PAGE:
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This is the place to search for places to visit and things of interest in Britain, by name, location, type, keyword – or just have a browse. It is a growing directory – over 780 entries have been listed as of July 2020. Most entries have links for further information.
The Farne Islands are located a few miles off the Northumbrian coast and are known for their wildlife and association with St Cuthbert. In summer, the islands are home to some 150,000 breeding pairs of seabirds – most famously, puffins; but razorbills, guillemots and eider ducks are also among the around 23 different varieties of birds that can be seen there. The islands are also home to the largest breeding colony of grey, or Atlantic, seals in England; about 1,000 pups are born there every autumn. There are 28 islands but only 3 can be visited – Inner Farne, Staple Island and Longstone Island. Inner Farne and Staple are owned by the National Trust. St Cuthbert, who is pretty much patron saint of the North of England, lived on Inner Farne as a hermit in the 7th century; his chapel on the island dates from the 14th century. Young Victorian heroine Grace Darling lived with her family on Longstone Rock, where her father was lighthouse keeper. It was from there that she and her father set out in their small open boat to rescue survivors from the stricken SS Forfarshire which had struck Big Harcar rock in 1838.
To visit the Farne Islands, you need to take a boat from the village of Seahouses. There are several private boat operators, each one offering slightly different options, but as of June 2020 only one is able to land visitors on Longstone. You must wear warm clothing, sensible footwear and a hat to protect your head from diving birds.
Lindisfarne – also known as Holy Island – is a tidal island and village packed with history, as well as being famous for its mead. It is one of the most important centres of early English Christianity. King Oswald invited Celtic monks from Iona to spread Christianity in Northumbria and St Aidan founded a monastery on Lindisfarne in 635 AD. St Cuthbert joined the monastery sometime in the 670s and went on to become Lindisfarne’s greatest monk-bishop and the most venerated saint in northern England in the Middle Ages. The Lindisfarne Gospels were created here in the early 8th century. The monks left following violent Viking attacks and today's visible priory ruins (English Heritage) date from the early 12th century. Next to the old priory is the fascinating parish church of St Mary the Virgin. On the south east corner of the island is Lindisfarne Castle (National Trust), which began life as a defensive fort in the mid-16th century and was bought by Edward Hudson, the owner of Country Life magazine in 1901, who had it completely refurbished by Sir Edwin Lutyens as a holiday home. Beyond the main attractions are views and walks and places to eat – but beware: Holy Island is only accessible at certain times via a causeway across the sea that is covered twice a day and the tides come in very quickly.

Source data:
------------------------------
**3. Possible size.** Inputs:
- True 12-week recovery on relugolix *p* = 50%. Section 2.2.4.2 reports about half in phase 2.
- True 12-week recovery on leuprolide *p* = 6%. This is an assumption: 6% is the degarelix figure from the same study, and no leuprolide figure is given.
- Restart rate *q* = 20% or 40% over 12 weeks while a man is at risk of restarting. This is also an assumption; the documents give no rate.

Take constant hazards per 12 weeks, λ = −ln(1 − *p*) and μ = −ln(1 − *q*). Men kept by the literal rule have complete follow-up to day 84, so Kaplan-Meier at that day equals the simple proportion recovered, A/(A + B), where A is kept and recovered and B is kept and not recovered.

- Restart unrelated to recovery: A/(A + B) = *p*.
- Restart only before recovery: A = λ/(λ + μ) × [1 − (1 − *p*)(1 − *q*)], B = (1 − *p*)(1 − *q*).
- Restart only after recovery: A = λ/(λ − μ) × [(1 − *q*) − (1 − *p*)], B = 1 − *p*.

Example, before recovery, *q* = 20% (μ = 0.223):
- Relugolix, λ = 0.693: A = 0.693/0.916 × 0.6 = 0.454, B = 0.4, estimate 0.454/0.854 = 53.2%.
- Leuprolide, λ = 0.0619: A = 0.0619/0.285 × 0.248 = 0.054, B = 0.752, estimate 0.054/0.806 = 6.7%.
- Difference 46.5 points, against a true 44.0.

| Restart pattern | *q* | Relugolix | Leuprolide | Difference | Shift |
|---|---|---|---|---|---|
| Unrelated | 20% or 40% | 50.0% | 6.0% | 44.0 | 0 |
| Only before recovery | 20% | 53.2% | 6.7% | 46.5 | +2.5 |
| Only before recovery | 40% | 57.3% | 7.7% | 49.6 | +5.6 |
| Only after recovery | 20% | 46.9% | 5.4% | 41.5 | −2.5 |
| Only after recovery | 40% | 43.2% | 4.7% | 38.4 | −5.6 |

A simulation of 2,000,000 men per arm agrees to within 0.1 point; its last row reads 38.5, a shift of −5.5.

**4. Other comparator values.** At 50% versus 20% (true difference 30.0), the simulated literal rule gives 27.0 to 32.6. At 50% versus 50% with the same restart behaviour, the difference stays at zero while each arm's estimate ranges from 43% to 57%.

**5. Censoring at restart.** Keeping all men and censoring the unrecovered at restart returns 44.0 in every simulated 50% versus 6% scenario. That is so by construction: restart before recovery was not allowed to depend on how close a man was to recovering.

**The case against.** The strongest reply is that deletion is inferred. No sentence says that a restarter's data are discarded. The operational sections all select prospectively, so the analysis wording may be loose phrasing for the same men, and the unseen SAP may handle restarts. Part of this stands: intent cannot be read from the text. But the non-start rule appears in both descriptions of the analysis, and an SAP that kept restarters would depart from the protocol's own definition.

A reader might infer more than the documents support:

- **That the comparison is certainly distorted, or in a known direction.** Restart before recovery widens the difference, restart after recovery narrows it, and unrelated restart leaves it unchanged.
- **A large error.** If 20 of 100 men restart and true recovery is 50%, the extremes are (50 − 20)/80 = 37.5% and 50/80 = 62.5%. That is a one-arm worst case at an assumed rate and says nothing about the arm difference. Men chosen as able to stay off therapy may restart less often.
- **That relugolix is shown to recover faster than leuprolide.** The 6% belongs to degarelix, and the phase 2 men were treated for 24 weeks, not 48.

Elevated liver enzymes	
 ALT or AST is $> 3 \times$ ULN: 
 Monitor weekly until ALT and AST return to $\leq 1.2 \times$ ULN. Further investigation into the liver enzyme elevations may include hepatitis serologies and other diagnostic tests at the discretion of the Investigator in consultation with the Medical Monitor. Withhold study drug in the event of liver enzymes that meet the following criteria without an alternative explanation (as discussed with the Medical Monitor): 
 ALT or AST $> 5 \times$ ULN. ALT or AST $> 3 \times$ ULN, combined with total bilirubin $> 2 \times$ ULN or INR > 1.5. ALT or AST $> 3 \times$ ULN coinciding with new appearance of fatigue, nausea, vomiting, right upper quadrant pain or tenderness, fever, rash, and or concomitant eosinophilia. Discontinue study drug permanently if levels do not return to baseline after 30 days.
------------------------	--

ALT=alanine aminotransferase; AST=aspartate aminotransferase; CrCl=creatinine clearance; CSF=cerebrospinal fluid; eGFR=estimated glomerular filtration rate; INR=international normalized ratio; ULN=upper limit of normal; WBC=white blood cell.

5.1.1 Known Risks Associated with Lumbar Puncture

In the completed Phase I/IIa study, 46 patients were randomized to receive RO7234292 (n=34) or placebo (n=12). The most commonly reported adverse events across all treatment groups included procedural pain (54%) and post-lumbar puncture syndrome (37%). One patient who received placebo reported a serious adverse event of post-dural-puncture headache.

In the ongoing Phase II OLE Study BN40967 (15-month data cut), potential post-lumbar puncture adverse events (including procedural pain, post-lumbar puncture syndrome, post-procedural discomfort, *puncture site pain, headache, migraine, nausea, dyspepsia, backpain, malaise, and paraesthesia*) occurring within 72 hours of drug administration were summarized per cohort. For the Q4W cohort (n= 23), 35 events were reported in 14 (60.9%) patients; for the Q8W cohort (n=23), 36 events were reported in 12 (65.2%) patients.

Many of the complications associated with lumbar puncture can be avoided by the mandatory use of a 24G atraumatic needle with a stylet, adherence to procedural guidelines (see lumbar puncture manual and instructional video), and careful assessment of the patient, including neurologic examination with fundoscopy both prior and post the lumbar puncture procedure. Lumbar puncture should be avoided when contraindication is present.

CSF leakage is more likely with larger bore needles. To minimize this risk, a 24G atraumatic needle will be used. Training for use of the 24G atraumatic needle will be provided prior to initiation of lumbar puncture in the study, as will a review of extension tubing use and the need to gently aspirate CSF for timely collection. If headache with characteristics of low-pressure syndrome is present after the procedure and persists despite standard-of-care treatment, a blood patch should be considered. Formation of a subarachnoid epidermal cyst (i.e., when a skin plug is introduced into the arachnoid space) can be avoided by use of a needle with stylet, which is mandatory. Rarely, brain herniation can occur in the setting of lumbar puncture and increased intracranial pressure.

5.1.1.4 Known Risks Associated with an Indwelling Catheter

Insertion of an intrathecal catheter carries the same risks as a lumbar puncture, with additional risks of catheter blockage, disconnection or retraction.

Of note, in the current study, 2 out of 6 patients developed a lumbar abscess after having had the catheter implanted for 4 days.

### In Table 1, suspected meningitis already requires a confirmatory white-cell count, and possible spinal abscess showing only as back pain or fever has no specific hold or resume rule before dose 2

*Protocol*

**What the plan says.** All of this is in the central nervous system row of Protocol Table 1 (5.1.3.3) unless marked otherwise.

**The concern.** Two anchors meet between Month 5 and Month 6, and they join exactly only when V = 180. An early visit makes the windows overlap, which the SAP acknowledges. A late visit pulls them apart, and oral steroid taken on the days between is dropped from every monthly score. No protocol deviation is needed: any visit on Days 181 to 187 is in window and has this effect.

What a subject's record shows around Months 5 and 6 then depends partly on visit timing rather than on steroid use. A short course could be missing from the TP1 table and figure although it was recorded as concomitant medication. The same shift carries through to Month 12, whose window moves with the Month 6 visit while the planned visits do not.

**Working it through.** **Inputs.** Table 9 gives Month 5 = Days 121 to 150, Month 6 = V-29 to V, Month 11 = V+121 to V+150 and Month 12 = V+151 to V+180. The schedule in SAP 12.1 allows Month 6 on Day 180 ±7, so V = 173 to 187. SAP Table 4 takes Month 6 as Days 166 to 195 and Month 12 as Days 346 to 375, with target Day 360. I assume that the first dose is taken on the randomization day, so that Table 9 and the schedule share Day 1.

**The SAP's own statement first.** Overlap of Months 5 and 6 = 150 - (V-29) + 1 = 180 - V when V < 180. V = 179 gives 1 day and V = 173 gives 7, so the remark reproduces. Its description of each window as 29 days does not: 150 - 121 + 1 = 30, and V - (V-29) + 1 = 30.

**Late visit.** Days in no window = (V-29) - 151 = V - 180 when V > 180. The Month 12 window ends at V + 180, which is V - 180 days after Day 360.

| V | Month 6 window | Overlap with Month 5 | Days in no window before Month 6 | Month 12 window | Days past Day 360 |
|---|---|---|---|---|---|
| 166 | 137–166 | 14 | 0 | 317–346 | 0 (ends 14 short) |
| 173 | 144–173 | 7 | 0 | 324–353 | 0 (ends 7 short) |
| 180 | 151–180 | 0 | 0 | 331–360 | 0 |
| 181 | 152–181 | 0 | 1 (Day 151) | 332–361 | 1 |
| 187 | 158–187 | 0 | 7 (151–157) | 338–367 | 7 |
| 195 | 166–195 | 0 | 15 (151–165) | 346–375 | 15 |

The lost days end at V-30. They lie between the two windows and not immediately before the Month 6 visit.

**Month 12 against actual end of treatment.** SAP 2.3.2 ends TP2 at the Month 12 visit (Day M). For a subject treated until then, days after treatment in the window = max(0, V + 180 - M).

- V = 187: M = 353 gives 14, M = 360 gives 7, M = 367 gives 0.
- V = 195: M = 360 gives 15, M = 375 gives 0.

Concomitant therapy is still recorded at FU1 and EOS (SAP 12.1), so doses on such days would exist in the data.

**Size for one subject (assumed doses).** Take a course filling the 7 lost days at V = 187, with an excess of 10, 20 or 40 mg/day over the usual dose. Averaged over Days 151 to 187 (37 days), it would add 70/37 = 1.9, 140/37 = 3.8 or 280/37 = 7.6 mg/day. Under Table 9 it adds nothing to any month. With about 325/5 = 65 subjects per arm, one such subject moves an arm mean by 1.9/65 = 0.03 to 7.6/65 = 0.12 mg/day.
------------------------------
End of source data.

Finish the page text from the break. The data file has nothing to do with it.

The Scilly Isles, or more properly the Isles of Scilly, are an archipelago of 50+ islands and islets about 28 miles off the south-western tip of Cornwall. There are five inhabited islands - St Mary's, Tresco, St Martin's, Bryher and St Agnes. St Agnes is the most southerly point in the United Kingdom, about 4 miles further south than Lizard Point, the most southerly point of the British mainland. The capital of the Isles of Scilly is Hugh Town on St Mary’s, which is the largest and most populated island. The islands are famously warm, snow and ice being extremely rare, though they do suffer from Atlantic storms. They have a rich and varied history from prehistoric times, were known to the Phoenicians and Romans and are associated with many legends. The economy relies heavily on tourism and the Scilly Isles are a unique and lovely holiday destination. Access is by ferry, fixed-wing aircraft or helicopter; the ferry from Penzance takes about 3 hours.
St Michael's Mount is an evocative and picturesque island in Mount's Bay, with a small village, a castle and sub-tropical gardens. Access is by boat (of course) or on foot via a causeway at low tide. It is an ancient site, with plenty of legends and a chequered history. Once, it was the priory of the Abbey of Mont Saint-Michel in Normandy. Since c1650, it has been the home of the St Aubin family. The village had a population of 200+ in the 19th century - now it is about 30.